29 awe-inspiring experiences on or near Hopkins campuses

| February 29, 2024

If you look for them, awesome things are everywhere. What’s more, they’re good for your physical and emotional health.

“Awe causes a shift in neurophysiology, a diminished focus on the self, increased prosocial relationships, greater social integration, and a heightened sense of meaning,” said Kim Sütter, Clinical Lead for the Behavioral Health Crisis Support Team, in a recent presentation for the SHWB team about how seeking out and appreciating moments of awe can support overall well-being.

Awe is the feeling of being in the presence of something vast that transcends your current understanding of the world. If you look for moments of awe in your daily life, it can improve your mood, help you think more critically, and make you feel more connected. (Interested in reading some relevant studies? See our references.)

For Leap Day, we’ve curated a list of 29 places and things on or near Hopkins that inspire awe for us. We hope you’ll turn to this list on days when you need to feel something truly awesome.

  1. George Peabody Library. This “cathedral of books” on the Peabody Institute campus is one of the most beautiful libraries in the world.
  2. Washington Monument (the Baltimore one). Climb the 227 steps to the top of this Mount Vernon landmark to get a 360° view of Baltimore.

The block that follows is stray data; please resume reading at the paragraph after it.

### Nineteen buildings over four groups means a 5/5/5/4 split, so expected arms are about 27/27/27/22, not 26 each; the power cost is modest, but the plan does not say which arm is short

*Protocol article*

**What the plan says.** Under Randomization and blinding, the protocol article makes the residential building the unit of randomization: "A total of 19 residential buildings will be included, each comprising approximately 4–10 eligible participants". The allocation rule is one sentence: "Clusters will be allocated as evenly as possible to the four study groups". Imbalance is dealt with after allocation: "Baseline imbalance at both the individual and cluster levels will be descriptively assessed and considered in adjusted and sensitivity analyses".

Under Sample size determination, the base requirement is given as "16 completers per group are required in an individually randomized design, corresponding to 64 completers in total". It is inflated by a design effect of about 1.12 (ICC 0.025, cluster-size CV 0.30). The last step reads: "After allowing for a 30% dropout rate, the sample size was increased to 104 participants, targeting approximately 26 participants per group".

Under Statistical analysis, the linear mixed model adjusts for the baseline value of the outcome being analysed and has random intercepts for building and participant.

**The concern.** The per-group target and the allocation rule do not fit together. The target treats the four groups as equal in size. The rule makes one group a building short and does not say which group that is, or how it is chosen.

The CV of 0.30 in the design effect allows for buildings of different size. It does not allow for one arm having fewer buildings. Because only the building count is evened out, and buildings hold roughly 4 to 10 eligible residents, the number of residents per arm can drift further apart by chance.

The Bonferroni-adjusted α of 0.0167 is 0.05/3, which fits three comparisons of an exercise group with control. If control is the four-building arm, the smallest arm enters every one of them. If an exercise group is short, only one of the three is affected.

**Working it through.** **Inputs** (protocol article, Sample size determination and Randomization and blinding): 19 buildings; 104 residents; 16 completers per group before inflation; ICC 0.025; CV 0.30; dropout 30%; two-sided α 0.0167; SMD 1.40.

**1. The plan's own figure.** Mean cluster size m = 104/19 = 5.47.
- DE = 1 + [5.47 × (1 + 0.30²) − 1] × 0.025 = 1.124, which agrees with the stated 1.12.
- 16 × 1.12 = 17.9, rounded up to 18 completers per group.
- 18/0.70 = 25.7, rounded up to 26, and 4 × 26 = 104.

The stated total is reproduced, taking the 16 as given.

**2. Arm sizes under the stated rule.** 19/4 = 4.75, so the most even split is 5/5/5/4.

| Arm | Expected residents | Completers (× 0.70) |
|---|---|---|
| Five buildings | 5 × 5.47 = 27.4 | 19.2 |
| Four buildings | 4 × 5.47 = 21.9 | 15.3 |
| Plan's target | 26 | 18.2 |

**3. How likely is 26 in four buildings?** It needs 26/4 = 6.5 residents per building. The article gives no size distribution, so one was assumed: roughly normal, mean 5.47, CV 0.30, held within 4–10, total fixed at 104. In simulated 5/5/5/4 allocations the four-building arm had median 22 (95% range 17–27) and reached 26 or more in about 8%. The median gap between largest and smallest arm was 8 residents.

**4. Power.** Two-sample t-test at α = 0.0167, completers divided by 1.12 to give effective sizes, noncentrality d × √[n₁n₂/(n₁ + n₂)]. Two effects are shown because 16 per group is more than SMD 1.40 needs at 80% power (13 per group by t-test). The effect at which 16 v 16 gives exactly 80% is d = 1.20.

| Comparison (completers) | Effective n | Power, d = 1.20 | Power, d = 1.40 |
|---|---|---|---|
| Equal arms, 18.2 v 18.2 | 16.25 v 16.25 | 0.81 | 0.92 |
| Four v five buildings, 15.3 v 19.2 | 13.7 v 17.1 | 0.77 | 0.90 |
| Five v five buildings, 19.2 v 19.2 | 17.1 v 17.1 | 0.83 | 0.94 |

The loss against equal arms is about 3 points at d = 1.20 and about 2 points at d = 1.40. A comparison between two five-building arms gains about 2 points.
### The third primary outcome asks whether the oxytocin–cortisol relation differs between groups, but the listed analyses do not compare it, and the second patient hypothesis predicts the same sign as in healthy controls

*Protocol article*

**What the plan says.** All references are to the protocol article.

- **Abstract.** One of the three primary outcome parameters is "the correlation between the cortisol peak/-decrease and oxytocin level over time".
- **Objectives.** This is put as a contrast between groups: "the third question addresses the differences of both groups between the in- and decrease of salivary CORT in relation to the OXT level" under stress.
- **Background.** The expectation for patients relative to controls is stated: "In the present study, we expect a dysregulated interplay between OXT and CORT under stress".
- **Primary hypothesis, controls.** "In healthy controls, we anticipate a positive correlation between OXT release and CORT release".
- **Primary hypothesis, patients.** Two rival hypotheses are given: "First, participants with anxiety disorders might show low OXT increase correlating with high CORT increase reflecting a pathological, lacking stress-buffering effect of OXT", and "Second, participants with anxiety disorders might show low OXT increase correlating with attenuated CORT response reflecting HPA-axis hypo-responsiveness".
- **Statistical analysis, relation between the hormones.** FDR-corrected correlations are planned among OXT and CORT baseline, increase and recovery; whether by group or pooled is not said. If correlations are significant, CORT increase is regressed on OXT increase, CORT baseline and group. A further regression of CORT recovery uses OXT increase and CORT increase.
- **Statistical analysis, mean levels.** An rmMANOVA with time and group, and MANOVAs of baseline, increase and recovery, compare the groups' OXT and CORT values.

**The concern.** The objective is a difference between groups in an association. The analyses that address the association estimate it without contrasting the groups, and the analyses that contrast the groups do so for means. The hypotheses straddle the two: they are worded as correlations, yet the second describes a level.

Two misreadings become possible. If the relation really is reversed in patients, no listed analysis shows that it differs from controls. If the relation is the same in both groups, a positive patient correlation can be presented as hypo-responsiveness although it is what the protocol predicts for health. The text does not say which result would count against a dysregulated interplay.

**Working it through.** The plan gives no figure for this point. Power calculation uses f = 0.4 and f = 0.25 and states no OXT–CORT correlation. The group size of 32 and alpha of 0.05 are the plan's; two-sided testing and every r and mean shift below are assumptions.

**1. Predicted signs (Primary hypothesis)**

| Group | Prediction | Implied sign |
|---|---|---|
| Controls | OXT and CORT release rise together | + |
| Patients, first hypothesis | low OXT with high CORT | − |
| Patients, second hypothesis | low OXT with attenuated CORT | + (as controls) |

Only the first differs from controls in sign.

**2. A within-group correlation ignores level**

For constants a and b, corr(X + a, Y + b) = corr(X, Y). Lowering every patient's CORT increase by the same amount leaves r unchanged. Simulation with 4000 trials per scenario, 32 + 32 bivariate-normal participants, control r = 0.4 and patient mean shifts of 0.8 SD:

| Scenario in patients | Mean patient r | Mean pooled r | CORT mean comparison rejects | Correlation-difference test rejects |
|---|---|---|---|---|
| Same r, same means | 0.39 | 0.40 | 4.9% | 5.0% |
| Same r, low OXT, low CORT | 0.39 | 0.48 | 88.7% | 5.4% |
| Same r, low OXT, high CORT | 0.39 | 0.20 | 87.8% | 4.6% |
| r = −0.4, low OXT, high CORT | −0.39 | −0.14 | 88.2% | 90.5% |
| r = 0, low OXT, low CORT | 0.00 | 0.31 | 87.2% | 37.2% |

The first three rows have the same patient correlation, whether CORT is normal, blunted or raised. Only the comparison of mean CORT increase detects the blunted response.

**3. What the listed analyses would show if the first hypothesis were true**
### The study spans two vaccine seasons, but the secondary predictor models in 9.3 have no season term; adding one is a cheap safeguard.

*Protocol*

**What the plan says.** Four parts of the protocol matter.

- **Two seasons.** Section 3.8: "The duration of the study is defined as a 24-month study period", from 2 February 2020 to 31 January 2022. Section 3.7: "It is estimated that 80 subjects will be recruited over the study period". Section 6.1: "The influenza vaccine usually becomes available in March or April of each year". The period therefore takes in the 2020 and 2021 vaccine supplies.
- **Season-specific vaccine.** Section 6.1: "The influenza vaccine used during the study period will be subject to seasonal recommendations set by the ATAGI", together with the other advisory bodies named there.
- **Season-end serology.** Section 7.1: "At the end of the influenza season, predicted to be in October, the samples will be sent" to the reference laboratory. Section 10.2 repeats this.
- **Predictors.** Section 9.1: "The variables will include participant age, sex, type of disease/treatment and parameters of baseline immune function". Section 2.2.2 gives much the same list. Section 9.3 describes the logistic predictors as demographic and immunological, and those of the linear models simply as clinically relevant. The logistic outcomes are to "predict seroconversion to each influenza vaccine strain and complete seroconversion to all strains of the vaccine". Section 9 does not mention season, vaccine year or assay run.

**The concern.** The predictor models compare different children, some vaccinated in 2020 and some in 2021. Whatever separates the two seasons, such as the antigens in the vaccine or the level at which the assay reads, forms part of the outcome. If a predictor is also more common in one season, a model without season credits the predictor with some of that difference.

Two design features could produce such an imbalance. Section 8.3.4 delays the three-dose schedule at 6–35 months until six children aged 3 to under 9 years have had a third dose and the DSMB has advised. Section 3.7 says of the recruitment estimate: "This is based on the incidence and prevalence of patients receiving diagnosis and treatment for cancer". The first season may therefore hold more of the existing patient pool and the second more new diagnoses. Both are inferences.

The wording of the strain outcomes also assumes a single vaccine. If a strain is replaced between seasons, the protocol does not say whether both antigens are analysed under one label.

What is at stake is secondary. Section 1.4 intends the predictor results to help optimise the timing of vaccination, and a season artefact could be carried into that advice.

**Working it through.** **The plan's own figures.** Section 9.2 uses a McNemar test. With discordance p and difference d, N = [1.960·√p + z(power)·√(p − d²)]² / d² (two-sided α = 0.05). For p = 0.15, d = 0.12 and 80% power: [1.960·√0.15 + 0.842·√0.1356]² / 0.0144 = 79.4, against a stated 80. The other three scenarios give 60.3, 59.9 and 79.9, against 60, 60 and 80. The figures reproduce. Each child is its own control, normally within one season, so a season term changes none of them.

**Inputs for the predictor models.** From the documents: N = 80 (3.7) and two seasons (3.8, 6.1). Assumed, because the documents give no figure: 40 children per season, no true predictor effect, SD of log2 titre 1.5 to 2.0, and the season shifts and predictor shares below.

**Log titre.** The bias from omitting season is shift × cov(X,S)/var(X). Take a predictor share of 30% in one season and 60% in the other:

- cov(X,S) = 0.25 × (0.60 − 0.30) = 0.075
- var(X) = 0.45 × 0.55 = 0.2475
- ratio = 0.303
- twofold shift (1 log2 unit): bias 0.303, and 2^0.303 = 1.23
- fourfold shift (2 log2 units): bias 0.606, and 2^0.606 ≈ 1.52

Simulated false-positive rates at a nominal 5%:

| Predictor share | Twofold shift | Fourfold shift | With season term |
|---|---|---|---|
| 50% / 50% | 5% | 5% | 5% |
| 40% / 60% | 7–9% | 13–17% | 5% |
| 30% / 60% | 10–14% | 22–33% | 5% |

3. Baltimore Museum of Art. This Homewood-adjacent museum has more than 97,000 works of art. Don’t miss the outdoor Sculpture Gardens.
  4. The Bloomberg Center in DC. Our university’s new home in DC got this review from The New York Times: “Bridges, now suspended from the center’s ceiling, crisscross the new atrium, where lounges spill like rice-paddy fields down from the upper floors…An enormous quasi-treehouse of classrooms, its trunk a stairway, blooms at one end of the building.”
  5. A Peabody Symphony Orchestra concert. The enormous swell of symphonic music, created by a talented ensemble working together to create sound, is a reliable source of awe. Catch a show.
  6. A Peabody dance performance. Don’t sleep on the Peabody dancers either.
  7. The Breezeway view, overlooking Shriver Hall. Any good view that’s somewhat elevated will give you that nice feeling of smallness that usually accompanies the experience of awe. This one is conveniently located in the middle of the Homewood campus.
  8. Attending a JHU sporting event. Watching talented athletes do their thing is no different than seeing a concert or a dance performance. Plus watching sports is good for your health and we have a club (The Flock) that does just that.
  9. BSPH 9th floor view. Another entry in the “beautiful view from up high” category.
  10. Johns Hopkins Hospital Billings Building. Considered a municipal and architectural marvel when it was built in 1899, we think Billings is still pretty awesome, especially when you consider all the discovery and healing and life that has happened there.
  11. JHH Billings Building interior (“Christus Consolator” statue). Located below the Billings Dome is a 10 ½ foot marble sculpture of Jesus. Religious or not, many find the statue comforting in the face of illness and stress.
  12. Inner Harbor. Most people will say Federal Hill has the best view of the Inner Harbor; we say Carey Business School does.
  13. National Gallery of Art. This free gallery is across the street from the Bloomberg Center.